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Thomas Wolfe

Datum narození: 3. říjen 1900
Datum úmrtí: 15. září 1938
Další jména: Thomas Clayton Wolfe

Thomas Clayton Wolfe byl americký spisovatel.

Napsal čtyři dlouhé romány a mnoho novel, dramatických prací a fragmentů románů. Je známý mícháním vysoké originální, poetické, rapsodické a impresionistické prózy s autobiografickým psaním. Jeho knihy napsané a publikované ve dvacátých a třicátých letech 20. století živě reflektují tehdejší americkou kulturu a společnost a jsou filtrovány přes Wolfův senzitivní, sofistikovaný a analytický úhel pohledu. Stal se velmi slavným ještě v průběhu vlastního života.

Po jeho brzké smrti jeho současník William Faulkner řekl, že Wolfe byl nejlepší spisovatel jejich generace. Wolfe měl značný vliv i na slavného beatnického spisovatele Jacka Kerouaca, autory Raye Bradburyho či Philipa Rotha. Zůstává jedním z nejdůležitějších spisovatelů moderní americké literatury, byl též jedním z prvních mistrů autobiografické fikce. Je považován za nejslavnějšího autora pocházejícího ze Severní Karolíny.


„Mládí je něco, co mají jen mladí a čeho by jen staří dovedli moudře využívat.“

„Make your mistakes, take your chances, look silly, but keep on going. Don’t freeze up.“ You Can't Go Home Again


„I have to see a thing a thousand times before I see it once.“ You Can't Go Home Again

„There is no spectacle on earth more appealing than that of a beautiful woman in the act of cooking dinner for someone she loves.“

„Child, child, have patience and belief, for life is many days, and each present hour will pass away. Son, son, you have been mad and drunken, furious and wild, filled with hatred and despair, and all the dark confusions of the soul - but so have we. You found the earth too great for your one life, you found your brain and sinew smaller than the hunger and desire that fed on them - but it has been this way with all men. You have stumbled on in darkness, you have been pulled in opposite directions, you have faltered, you have missed the way, but, child, this is the chronicle of the earth. And now, because you have known madness and despair, and because you will grow desperate again before you come to evening, we who have stormed the ramparts of the furious earth and been hurled back, we who have been maddened by the unknowable and bitter mystery of love, we who have hungered after fame and savored all of life, the tumult, pain, and frenzy, and now sit quietly by our windows watching all that henceforth never more shall touch us - we call upon you to take heart, for we can swear to you that these things pass.“ You Can't Go Home Again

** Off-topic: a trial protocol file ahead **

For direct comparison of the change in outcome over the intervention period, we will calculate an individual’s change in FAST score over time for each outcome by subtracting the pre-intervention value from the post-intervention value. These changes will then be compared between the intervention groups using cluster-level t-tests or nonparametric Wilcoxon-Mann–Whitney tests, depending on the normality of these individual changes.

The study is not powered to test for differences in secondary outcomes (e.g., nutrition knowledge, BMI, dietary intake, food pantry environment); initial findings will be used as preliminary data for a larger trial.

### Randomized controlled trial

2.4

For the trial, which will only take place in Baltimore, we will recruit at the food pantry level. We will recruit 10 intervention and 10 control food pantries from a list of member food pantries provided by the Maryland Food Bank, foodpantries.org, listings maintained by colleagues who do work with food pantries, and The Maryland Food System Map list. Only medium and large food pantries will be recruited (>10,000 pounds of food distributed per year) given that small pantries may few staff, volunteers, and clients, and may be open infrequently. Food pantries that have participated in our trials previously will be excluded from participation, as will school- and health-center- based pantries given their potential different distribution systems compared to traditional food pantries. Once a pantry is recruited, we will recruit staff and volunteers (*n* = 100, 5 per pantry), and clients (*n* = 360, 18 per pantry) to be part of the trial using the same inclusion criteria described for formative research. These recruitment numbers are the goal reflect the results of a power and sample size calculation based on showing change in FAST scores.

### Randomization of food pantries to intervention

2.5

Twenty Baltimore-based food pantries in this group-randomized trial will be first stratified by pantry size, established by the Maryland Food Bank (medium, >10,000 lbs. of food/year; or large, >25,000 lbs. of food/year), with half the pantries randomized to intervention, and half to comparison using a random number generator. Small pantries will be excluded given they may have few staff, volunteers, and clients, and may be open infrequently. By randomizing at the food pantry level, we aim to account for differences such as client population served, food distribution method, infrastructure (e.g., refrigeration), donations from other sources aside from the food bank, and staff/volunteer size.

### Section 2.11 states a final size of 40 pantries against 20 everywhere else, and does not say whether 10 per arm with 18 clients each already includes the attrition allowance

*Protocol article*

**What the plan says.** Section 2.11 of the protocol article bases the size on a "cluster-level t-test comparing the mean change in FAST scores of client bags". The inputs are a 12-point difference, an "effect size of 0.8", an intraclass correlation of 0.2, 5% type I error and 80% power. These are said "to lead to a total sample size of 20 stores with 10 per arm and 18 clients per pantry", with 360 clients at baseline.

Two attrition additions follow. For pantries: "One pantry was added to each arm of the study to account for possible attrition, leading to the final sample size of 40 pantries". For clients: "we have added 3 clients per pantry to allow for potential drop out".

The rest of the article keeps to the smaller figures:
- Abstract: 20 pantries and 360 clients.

„The whole conviction of my life now rests upon the belief that loneliness, far from being a rare and curious phenomenon, is the central and inevitable fact of human existence.“